SC Global: Celebrating Global Science
Ian Foster, Argonne National Laboratory & The University of Chicago
Science and engineering are evolving into increasingly collaborative, distributed, multi-institutional, and often international activities. The technologies that we use to practice science and engineering, to communicate research advances, and to discuss future directions must evolve also. The SC Global event at SC'2001 celebrates and showcases this parallel evolution of work and technology. On the one hand, it represents a technical tour de force, with advanced collaboration and networking technologies used to link hundreds of people at tens of sites on six continents; on the other, it incorporates technical sessions that communicate recent progress on some the most interesting collaborative and international science projects currently in progress. In this talk, I both explain the technologies that underlie the SC Global event and review the technical goals and current status of some of the projects presented on SC Global, including GriPhyN and NEESgrid.
SCinet: The Annual Convergence of Advanced Networking and High Performance Computing
Steve Corbato, Backbone Network Infrastructure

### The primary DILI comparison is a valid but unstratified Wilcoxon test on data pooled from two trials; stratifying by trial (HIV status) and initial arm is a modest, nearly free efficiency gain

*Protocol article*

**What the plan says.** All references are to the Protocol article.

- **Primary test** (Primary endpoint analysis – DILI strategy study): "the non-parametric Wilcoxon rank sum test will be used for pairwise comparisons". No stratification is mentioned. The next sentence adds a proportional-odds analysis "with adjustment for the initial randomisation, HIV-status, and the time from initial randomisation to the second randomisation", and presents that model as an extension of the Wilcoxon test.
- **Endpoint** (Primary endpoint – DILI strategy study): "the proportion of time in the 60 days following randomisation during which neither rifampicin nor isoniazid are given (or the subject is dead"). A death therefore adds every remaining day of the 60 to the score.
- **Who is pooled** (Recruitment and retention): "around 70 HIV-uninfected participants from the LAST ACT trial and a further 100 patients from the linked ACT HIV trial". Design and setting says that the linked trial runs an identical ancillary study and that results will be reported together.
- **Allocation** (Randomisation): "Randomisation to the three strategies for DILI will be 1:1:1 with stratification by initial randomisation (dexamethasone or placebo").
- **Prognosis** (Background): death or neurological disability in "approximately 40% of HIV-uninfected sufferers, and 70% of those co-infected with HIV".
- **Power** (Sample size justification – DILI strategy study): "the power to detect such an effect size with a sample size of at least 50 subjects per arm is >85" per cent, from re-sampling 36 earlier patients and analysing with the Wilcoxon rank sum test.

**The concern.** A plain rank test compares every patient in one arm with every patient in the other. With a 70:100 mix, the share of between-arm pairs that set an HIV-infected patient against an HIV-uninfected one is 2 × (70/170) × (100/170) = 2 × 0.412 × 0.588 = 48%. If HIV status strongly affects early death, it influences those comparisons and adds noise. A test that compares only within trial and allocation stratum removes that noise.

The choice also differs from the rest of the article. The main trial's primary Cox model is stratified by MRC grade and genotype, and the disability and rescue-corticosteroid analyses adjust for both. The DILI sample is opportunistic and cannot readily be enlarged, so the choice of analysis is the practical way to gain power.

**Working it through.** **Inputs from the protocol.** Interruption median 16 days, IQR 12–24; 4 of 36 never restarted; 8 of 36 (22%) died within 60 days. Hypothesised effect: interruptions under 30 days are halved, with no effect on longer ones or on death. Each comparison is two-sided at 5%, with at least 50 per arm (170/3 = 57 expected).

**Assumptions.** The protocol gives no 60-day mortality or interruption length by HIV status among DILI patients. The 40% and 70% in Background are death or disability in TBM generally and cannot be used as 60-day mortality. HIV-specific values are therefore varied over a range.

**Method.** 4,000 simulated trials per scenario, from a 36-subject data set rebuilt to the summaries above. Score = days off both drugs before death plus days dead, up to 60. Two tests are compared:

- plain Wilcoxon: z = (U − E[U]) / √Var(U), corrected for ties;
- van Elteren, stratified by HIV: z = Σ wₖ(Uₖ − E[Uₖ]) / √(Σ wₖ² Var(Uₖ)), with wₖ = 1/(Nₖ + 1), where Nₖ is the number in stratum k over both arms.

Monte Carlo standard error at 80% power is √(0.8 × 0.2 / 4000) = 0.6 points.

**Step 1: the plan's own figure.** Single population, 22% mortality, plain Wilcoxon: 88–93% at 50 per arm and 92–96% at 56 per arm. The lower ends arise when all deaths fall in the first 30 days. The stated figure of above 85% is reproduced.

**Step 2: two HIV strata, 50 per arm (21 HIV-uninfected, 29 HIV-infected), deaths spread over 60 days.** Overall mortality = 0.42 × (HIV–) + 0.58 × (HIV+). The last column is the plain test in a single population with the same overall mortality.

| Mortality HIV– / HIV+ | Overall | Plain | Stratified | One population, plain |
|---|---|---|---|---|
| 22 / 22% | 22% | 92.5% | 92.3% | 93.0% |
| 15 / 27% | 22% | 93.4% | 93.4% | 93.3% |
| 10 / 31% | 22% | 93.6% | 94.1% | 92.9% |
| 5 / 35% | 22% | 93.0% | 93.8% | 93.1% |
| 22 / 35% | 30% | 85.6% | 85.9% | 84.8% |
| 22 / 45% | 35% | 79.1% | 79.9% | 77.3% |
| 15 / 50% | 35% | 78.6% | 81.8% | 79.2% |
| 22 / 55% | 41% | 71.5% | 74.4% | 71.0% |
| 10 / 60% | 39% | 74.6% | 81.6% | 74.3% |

For a period of approximately six months each year, a dedicated team of network architects, engineers, and fiber expertsdrawn from the leading national research centers and the national research and education networksreconvenes to design, build, and operate SCinet. This state-of-the-art network supports both the advanced demonstration and varied general connectivity needs at each SCxy. While this network quickly springs into existence and then carries hundreds of Terabytes of data over its short lifetime of less than a week, it has come to symbolize the increasing convergence of advanced networking and high performance computingas evidenced, for one, by the recent TeraGrid design.
Over the years, SCinet has grown to include significant efforts in establishing high-performance wide area connectivity, deploying both fiber-based and wireless networks throughout the venue, probing and characterizing network performance, enabling the Bandwidth Challenge for innovative applications, and demonstrating bleeding-edge network technologies through Xnet. In this presentation, I will provide a glimpse into the truly collaborative and often Herculean process that creates this network and will highlight several implications for the evolving field of distributed high-performance computing.